it like", I said in a strong tone, "What's what like?", the
man replied from behind his bullet proofed game sales desk.
"That game.. That game with all the bloody great tanks going
around blowing up all the other bloody great tanks to bloody
great pieces", I said, "What this game?", he said pointing to
some new Dreamcast title on another monitor, "No that game",
I said, "Oh you mean THIS game?", he replied with a questioned
expression, "Yes that's the game!", I said with a final winning
had taken my eye that day; it wasn't the sexy women behind the
counter [Ed - yeah right!], no, but instead a game calling
itself 'Treadmarks' that was being played out in a rather brutal
fashion on one of the show monitors. To my sheer dismay I was
promptly told that the title was unavailable for another few
weeks. Then in some kind of twisted irony I was informed by
E-Mail on that very same day that a review copy was going to
be sent, "whooo", I screamed with excitement.
things come to those who wait, liars!
As tank games go there hasn't been much in the way of originality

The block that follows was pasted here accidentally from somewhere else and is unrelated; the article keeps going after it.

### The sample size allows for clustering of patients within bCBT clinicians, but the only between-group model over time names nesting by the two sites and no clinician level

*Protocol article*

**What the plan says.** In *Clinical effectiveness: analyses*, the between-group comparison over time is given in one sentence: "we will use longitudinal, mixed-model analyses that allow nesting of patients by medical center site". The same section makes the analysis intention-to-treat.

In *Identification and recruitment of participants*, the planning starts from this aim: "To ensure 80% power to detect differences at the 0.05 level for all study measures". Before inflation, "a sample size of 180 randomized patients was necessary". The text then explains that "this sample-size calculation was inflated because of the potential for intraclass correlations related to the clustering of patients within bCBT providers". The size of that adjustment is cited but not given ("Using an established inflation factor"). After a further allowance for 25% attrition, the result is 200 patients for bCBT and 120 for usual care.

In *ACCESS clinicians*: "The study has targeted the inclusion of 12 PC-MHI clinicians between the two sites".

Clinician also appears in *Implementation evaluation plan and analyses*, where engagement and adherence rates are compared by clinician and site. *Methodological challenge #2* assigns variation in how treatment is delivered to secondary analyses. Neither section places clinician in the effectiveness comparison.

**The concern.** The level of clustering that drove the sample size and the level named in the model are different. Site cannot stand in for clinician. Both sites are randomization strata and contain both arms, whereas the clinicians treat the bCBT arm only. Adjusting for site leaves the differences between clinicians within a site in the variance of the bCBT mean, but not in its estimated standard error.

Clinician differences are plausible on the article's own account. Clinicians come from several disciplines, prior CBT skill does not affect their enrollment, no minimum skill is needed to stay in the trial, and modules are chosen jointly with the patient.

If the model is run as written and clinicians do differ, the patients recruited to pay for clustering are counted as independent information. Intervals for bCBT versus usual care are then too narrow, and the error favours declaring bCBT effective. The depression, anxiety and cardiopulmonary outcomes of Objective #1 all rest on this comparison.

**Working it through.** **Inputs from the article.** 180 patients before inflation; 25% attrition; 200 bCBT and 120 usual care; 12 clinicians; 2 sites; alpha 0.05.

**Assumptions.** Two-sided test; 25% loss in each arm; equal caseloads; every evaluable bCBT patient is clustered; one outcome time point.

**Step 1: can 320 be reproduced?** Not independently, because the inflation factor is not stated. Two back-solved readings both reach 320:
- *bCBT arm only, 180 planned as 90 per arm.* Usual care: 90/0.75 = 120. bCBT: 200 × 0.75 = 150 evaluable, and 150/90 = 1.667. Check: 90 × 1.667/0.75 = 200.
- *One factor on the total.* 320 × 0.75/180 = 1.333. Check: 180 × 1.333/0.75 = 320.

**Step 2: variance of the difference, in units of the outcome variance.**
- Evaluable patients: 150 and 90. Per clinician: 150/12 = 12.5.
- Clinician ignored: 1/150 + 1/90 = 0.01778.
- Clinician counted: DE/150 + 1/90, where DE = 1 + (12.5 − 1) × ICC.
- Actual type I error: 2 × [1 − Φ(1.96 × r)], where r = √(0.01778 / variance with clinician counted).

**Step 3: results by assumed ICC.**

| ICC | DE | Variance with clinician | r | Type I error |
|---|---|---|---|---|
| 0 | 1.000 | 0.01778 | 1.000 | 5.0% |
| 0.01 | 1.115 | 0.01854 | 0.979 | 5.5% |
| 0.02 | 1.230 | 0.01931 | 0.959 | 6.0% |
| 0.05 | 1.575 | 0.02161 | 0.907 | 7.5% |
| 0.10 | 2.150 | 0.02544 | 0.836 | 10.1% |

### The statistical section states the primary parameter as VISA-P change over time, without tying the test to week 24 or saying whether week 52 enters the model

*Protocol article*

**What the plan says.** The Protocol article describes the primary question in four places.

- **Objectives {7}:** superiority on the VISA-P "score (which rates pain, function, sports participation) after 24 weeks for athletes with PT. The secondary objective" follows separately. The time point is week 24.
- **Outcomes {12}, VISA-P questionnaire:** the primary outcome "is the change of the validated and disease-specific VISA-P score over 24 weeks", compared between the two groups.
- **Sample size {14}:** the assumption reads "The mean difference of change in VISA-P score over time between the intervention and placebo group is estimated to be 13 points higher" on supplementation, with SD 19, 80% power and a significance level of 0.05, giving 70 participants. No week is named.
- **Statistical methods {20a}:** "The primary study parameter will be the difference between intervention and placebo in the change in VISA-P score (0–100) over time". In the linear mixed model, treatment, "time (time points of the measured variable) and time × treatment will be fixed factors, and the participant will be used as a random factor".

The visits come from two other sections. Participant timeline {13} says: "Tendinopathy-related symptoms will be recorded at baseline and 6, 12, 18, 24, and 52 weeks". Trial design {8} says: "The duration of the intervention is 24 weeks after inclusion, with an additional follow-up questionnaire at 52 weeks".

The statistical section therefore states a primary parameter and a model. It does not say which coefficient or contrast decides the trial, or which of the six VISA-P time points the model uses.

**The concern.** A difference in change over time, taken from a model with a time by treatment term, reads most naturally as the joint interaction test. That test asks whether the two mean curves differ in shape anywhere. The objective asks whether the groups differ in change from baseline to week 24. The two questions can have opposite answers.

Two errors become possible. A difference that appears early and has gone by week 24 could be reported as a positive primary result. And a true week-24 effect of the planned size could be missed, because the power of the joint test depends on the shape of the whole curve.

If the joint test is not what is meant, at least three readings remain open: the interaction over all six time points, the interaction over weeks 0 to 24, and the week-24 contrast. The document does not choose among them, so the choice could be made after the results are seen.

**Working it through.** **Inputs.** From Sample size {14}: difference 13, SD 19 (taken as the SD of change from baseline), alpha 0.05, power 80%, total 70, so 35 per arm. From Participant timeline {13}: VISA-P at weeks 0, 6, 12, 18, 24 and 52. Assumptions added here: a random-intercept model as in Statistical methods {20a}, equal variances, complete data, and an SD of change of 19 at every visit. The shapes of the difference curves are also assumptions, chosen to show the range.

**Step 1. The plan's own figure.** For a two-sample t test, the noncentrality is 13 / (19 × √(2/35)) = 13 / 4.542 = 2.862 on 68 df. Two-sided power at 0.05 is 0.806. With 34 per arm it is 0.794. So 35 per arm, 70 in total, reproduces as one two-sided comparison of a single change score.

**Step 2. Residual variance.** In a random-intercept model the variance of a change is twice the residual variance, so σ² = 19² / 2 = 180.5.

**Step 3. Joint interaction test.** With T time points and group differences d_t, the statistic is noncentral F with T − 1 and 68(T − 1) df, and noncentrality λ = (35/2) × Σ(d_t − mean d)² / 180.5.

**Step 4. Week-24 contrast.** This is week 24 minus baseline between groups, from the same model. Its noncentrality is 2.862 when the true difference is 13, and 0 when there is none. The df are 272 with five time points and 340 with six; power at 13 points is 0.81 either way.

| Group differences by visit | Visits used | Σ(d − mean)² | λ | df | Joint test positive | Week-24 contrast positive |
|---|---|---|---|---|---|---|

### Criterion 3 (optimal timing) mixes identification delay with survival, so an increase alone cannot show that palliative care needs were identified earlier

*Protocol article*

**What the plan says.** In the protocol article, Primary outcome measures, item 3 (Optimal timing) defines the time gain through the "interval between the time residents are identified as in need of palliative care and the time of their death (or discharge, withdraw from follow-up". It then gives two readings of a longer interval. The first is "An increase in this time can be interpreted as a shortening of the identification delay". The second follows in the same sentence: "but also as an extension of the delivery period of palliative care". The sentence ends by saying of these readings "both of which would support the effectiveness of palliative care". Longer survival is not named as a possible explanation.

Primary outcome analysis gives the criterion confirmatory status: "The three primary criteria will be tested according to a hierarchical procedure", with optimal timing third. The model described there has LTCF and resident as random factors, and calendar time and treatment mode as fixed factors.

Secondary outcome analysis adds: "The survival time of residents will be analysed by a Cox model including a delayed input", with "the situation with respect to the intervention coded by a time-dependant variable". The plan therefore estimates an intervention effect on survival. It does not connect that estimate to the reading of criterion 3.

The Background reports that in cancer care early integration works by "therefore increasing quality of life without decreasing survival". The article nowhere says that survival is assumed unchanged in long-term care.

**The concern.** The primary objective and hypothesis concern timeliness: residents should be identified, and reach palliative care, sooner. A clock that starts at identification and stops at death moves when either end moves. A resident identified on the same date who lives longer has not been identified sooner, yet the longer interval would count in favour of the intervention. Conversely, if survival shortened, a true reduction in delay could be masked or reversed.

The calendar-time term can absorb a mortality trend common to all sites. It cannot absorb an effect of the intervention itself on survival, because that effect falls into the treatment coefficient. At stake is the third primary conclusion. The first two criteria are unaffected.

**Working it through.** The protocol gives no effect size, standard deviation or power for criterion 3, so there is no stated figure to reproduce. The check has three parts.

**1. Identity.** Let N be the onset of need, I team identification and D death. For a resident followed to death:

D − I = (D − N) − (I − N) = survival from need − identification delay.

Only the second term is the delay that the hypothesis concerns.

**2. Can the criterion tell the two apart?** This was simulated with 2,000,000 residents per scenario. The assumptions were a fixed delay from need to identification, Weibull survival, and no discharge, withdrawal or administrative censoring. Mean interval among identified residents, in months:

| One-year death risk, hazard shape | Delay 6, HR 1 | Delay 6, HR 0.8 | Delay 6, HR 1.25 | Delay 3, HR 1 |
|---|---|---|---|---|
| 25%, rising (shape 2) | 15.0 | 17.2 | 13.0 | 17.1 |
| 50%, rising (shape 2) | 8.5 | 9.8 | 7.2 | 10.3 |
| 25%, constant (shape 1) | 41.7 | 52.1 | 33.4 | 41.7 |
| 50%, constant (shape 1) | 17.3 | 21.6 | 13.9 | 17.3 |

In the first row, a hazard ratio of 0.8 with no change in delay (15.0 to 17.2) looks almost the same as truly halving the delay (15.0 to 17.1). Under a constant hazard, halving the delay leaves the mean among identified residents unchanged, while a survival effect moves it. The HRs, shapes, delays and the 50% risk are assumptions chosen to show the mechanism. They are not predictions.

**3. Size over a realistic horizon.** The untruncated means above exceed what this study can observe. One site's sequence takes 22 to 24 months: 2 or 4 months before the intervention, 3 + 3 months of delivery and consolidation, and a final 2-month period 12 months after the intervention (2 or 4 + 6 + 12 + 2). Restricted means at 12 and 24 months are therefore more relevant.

for some time now, in fact most modern tanks games are simulations
rather than arcade shooters or even racing games. TR aims to
blow the mould by being a game based solely on action, big guns
and big explosions rather than the tiresome, "Range…. Aim… Aim..
(Longbow Digital Arts) clearly wanted to create something original
and most of all, fun. TR was the answer, you can race, race
with guns, race with bigger guns or just jump into an arena
on-line or off-line and slug it out to your hearts content.
That'd be true if it wasn't for the first of many rather irritating
problems, the controls. Perhaps not the actual controls so much
as the limitation of movement and control you have directly
over your Tank.